Megan in car.
In the car and ready to get on the road!

I am back from a tour that took me to Boston, Cincinnati, Maine, New York, and New Hampshire. The launch party was at Porter Square Books.

Megan at Porter Square Books.
Ready to speak at Porter Square Books in Cambridge, MA.



Selfie in Cincinnati.
Cincinnati selfie.


In my last post, I talked about writing riddles with students, which I did in all of those places. Kids are amazing riddle writers, and I had a terrific time doing this creative writing with them. Two recent visits, though, were especially, well, special. Kingfield and Poland, Maine students both participated in a community read of The Water CastleThe connection to these towns was Poland Springs Water. The company was found in Poland, Maine where I lived when I wrote the book, and has a plant in Kingfield.

Kingfield was my first stop. This community read was facilitated by Kenny Brechner of DBG Booksellers in Farmington, ME. Kenny wrote about the launch of the event on the Shelf Talker blog, along with some great photos. Kingfield is a small town, even by Maine standards. There are about 125 kids in the K-8 school, 11 in the whole 8th grade. The kids were about half way through the book by the time I got there, and made me feel like both a star and an old friend, which I think reflects the loving community of the town and the school. The two eighth grade students who led me around had to leave me at lunch time so they could go behind the cafeteria counter and help serve lunch: that’s the kind of school this is.


Megan in front of Dahlov Ipcar mural.
There’s a Dahlov Ipcar mural at the school that covers a whole hallway.
Water Castle Trivia box.
Students participated in a trivia challenge and placed their answers here.

After having lunch with a charming group of kids, I was up for my presentation. Along with the 3rd-8th grade teachers and students, we were joined by local senior citizens who were also reading the book. I talked about where the idea came from, and the historical background that built into the story. Then there was time for questions — not surprisingly given such a well-prepared group, the questions were fantastic! After speaking, I got a chance to sign books and talk to the kids one on one.


Selfie with the students of Kingfield.
Me with the Kingfield kids!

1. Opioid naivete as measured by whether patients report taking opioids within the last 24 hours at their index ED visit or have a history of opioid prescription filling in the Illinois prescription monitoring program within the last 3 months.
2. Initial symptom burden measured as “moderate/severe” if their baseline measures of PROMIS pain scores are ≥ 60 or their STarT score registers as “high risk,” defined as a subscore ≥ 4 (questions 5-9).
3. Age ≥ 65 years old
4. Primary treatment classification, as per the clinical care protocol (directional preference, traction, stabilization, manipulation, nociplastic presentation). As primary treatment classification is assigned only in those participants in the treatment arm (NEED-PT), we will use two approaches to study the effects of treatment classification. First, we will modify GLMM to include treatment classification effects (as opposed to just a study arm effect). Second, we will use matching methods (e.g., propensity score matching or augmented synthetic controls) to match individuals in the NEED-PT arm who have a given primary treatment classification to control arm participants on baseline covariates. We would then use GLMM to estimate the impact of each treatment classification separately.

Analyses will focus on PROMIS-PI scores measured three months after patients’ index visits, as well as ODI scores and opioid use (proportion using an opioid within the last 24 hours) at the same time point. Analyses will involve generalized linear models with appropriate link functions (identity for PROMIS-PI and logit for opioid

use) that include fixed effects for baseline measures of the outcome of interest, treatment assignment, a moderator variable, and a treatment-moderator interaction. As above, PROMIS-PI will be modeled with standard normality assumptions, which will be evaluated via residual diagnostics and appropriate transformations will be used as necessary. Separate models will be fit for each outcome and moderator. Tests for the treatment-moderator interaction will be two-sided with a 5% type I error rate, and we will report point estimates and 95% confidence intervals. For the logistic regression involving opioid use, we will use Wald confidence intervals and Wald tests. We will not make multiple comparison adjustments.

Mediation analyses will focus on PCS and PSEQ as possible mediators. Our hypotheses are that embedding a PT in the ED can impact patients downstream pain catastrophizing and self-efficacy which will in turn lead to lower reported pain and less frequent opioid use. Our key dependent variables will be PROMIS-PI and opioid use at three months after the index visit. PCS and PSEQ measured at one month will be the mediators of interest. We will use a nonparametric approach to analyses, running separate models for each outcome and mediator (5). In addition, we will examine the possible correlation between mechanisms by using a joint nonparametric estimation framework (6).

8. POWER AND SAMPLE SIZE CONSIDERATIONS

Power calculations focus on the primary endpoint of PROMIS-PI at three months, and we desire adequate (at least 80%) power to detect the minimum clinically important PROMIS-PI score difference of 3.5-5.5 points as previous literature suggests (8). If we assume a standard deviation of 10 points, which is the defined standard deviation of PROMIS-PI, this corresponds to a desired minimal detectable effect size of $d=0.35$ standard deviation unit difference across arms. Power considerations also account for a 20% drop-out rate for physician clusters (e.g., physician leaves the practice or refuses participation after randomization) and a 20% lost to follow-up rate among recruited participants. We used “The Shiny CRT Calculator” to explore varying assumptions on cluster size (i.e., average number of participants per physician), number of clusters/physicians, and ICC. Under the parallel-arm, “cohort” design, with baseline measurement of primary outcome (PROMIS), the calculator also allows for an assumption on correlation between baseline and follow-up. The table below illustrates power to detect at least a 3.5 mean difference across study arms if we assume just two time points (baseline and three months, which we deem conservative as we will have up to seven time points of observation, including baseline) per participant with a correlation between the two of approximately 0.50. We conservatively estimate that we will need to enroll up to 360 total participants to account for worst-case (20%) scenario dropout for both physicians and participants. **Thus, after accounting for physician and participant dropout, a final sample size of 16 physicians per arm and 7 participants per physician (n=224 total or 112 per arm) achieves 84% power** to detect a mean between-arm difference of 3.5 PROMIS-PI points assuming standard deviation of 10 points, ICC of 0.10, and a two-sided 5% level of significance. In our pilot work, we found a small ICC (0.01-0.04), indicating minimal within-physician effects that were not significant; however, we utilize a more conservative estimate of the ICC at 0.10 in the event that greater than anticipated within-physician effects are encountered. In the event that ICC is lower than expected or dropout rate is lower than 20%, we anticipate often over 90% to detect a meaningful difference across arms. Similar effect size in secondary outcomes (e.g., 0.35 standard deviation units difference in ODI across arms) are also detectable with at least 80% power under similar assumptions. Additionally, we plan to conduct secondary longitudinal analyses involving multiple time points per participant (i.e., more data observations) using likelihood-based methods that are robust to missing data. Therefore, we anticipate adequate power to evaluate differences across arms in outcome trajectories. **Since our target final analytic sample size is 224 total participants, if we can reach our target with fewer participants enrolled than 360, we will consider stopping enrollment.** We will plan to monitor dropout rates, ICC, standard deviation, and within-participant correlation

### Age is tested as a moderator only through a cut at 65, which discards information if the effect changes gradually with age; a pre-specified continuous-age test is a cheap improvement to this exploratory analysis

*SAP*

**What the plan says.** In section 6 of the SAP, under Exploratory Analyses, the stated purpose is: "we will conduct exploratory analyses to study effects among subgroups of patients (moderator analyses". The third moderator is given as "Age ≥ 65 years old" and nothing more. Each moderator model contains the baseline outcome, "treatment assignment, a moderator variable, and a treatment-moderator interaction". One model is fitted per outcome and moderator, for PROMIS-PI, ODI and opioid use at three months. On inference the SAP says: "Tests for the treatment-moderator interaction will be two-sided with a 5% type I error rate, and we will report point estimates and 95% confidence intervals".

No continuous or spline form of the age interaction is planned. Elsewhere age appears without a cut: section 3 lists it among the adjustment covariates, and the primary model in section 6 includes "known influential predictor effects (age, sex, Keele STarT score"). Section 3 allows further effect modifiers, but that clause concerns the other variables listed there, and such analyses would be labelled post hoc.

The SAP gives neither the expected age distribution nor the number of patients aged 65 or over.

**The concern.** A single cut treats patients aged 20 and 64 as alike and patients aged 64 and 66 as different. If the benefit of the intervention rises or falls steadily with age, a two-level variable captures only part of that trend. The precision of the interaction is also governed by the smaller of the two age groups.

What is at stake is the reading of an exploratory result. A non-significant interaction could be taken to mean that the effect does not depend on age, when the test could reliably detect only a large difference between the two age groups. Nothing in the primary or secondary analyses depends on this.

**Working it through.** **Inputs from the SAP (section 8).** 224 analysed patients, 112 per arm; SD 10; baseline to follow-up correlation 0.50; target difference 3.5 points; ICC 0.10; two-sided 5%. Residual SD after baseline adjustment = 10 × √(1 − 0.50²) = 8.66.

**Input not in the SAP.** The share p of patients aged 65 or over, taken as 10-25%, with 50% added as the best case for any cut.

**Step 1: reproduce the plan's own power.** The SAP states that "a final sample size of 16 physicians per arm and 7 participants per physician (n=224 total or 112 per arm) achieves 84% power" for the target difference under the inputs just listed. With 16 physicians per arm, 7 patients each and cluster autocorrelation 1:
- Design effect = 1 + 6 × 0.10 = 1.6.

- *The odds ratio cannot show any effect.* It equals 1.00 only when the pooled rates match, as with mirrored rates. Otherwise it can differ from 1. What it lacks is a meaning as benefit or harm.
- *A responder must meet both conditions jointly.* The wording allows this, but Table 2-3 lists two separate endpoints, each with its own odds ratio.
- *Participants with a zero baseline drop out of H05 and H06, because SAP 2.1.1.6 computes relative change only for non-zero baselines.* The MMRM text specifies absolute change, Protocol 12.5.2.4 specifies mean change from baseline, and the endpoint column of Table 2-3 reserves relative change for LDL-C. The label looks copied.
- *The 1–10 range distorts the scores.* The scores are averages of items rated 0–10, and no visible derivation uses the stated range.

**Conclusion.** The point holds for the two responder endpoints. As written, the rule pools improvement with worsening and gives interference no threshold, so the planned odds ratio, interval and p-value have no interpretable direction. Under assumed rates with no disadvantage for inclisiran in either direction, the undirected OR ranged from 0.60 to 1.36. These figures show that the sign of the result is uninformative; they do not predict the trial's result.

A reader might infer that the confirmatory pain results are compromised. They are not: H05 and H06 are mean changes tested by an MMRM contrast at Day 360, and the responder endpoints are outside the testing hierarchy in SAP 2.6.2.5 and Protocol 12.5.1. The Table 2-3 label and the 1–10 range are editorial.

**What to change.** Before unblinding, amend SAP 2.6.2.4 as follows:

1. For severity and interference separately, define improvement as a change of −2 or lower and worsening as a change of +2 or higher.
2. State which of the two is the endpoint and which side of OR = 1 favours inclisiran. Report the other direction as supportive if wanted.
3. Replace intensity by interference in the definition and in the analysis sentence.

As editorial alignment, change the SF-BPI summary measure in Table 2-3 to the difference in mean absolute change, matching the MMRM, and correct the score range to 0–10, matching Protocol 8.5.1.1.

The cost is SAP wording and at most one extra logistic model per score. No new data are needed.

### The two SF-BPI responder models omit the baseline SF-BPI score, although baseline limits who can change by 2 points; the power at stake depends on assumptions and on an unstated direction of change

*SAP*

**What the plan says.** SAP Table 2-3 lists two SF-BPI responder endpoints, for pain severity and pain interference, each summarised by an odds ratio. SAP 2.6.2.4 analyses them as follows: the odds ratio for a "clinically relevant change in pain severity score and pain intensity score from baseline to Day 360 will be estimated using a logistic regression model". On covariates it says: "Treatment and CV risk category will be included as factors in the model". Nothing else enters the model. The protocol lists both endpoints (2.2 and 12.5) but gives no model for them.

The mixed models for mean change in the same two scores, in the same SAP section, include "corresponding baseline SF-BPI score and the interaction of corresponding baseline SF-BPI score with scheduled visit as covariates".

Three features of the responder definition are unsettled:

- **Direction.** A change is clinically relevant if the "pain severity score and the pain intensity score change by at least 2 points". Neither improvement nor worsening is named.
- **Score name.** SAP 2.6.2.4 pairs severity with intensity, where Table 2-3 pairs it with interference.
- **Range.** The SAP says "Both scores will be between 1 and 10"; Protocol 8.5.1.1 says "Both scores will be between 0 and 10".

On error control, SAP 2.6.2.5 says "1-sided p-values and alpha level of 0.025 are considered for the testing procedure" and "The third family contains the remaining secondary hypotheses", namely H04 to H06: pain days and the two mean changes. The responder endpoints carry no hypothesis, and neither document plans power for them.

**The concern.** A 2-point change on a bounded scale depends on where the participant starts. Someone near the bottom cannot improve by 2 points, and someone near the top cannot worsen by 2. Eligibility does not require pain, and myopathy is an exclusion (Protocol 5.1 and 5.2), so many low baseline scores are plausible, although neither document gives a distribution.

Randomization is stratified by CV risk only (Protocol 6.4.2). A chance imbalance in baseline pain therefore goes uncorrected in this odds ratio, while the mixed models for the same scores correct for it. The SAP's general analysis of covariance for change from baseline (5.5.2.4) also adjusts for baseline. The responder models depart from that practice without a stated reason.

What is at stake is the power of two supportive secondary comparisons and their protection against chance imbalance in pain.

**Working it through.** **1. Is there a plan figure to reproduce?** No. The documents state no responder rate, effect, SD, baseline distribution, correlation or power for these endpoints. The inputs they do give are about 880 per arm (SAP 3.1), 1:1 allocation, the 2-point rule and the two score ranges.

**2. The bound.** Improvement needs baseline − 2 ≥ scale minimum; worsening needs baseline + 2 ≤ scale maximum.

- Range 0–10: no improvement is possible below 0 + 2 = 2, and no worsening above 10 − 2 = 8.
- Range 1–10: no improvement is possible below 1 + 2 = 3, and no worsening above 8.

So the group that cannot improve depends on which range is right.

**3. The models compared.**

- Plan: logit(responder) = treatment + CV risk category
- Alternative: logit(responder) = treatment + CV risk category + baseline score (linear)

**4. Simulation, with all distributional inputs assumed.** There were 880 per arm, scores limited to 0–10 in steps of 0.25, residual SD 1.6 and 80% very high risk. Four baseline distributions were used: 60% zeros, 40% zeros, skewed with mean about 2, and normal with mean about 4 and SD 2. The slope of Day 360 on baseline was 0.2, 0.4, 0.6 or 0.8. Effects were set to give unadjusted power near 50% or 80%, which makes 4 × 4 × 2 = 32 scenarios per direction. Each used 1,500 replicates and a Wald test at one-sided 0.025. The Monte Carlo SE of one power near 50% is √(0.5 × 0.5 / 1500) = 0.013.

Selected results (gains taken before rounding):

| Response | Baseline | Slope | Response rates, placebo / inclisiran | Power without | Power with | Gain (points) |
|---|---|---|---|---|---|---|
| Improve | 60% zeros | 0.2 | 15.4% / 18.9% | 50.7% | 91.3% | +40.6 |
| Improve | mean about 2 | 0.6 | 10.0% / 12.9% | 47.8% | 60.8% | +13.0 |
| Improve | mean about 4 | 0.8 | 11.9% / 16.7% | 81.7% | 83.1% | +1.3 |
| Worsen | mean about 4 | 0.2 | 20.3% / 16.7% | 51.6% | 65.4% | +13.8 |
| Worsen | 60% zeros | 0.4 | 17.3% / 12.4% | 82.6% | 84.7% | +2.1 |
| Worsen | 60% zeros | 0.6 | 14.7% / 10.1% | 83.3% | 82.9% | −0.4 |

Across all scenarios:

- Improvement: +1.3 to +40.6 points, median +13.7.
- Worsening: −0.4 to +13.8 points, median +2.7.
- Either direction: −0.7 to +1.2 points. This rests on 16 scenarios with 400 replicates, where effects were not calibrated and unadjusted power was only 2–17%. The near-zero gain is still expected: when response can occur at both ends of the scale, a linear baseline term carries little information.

I left Kingfield with such a sense of happiness and love for this community (plus an idea for a new book brewing — shhh!). So, I was so happy to hear last Thursday that the Kingfield Public Library was going to be the recepient of a set of books from the MWPA. As part of the Maine Literary Awards (which, ahem, little boast here, The Spy Catchers of Maple Hill was the winner in the Young People’s Literature Category), the MWPA received two copies each of 170 books that were submitted for consideration. After the awards they give the set to a deserving library, and this year that library was in Kingfield. Deserving indeed!

The next week I went to Poland, Maine. Julie Purdy is the librarian for the middle and high schools in Poland, but she organized an event for fifth and sixth graders in the three feeder schools, as well as meeting with the writing group at the middle school. The fifth grade teachers did an amazing job, and when I arrived at the school I was greeted by the projects students had done to go along with the book. I had never heard of a Book in a Box before, but I loved peeking in each one and seeing what objects and passages students had include — a bloody piece of wood from the end of the book proved especially popular!

Book in a box display.
The book in a box display.
Book in a box 2.
A book in a box.
Another Book in a Box -- these were great!
Another Book in a Box — these were great!
2015-05-18 12.33.50
A story map of The Water Castle
Student projects.
Student projects for The Water Castle.
Response to a writing prompt.
Response to a writing prompt.


Again the kids were full of great questions, sometimes asking me things I had never thought of before, like what Will might be able to do scientifically with the discovery of the water that wouldn’t mean that the “fountain of youth” water would be out in the world for all to use and abuse. I brought some books for Julie to raffle off, and she decided to give them to teachers for their classrooms, which I thought was great because it meant more kids could read them.

Water Castle cake.
Cake with the writing club!

Then I got to have lunch with the writing group. One girl told me she wanted to be the “J.K. Rowling from Maine” and let me tell you, based on the ideas these kids have, we won’t only have a J.K. Rowling and another Stephen King — we’re going to have a whole library’s worth of amazing work from creative Maine authors. Another young writer wants to be a doctor and an author, and a high school student told me she wants to work in interior design as well as writing. To which I said, “Yes!” A second job is a necessity, and can feed the writing.

As a librarian, I always loved designing community reads, so it is so gratifying to have The Water Castle used in this way. Thank you very much to Kingfield and Poland for welcoming me to your schools.

If you are planning a community read and want to use one of my books, please let me know. I would love to set up a Skype or in-person visit!

Community Reads: The Water Castle

2 thoughts on “Community Reads: The Water Castle

  • June 3, 2015 at 6:33 pm

    About the water castle;
    you NEED to write a sequel!

  • June 15, 2015 at 2:14 pm

    Thanks! Sometimes I play with ideas in my head. I love hearing what readers think happens next!

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